A comprehensive approach for personalised medicine
Genomic medicine is profoundly changing patient care. Routine genome sequencing will enable a high number of patients to benefit from more personalised diagnostics and personalised therapeutic care. This includes rare diseases and cancer but also more common diseases (e.g. metabolic, cardiovascular, neurological diseases).
To ensure a fair access to genomic medicine to all patients, France is implementing a national plan: the “2025 France Genomic Medicine Initiative (PFMG2025)”, introducing precision medicine into the care pathway and developing a national framework.
Health care and science will be closely connected within the health care system to facilitate access to innovation for everyone. This will be achieved by linking research, economic models (in terms of e.g. expenditure by the health care system and development of new industrial infrastructure) and integration of scientific advances into health care.
In April 2015, the French Prime Minister commissioned the Aviesan Alliance (French National Alliance for Life sciences and Health) to examine access conditions for genetic diagnosis in France, in order to propose and implement a nation-wide action plan.
The French initiative focuses on the patient and the physician. It is designed to introduce genome sequencing into the care pathway, starting with the prescription of genome analysis until the medical report.
© Plan France genomic medicine 2025
“Precise genomic medicine represents a revolution in the fields of health care and prevention. It is fostering huge hopes — legitimately so — in people. It is changing how we define disease and how we help the sick.”
Yves Lévy, President of Aviesan (PFMG2025)
To achieve the PFMG2025 ambition of establishing the genomic medicine instruments required, and to respond and adapt to the increasing scope of the system with technological and regulatory changes, different working groups are installed for the operational implementation:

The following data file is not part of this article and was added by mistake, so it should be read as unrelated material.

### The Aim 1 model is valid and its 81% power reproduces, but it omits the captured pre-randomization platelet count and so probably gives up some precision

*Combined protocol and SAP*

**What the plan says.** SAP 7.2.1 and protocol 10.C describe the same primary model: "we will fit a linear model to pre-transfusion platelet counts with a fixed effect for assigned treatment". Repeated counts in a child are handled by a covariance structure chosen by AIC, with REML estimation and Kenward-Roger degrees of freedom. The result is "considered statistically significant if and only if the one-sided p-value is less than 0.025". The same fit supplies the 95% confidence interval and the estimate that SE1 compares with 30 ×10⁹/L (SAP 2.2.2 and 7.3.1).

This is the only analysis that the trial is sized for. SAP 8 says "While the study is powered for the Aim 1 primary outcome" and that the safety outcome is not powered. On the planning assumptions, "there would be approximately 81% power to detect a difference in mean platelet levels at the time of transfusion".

- Network of high-throughput sequencing platforms:The first two platforms started in September 2019, covering together all patients in France; SeqOIA at Ile-de-France region and AURAGEN at Auvergne Rhône-Alpes region.
- Several clinical standards for genomic diagnosis access have been validated by a working group led by the French National Authority for Health (HAS).
- Central Analyser of Data (CAD): to implement tools necessary to process and exploit the considerable volume of genomic data, both within the clinical setting and for research use.
- Four pilot research projects are implemented to overcome technological, clinical and regulatory obstacles encountered along the pathway. They focus on cancer (Multisarc trial); rare diseases (DEFIDIAG – cognitive impairment); common diseases (GLUCOGEN - diabetes); and on general population (POPGEN). The latter intends to list the common genetic variants present in the French population.
- A Center of Reference, Innovation and Expertise (CRefIX) develops and harmonises best practices and standards. It also prepares future technological developments and innovations through academic and industrial collaborations, before ensuring their deployment in clinical practice.
- The Training & Education task force is currently analysing the national needs to lay the groundwork for a multi- and inter-disciplinary genomic health system and to foster new skill sets to meet the specific challenges of both, data analysis and interpretation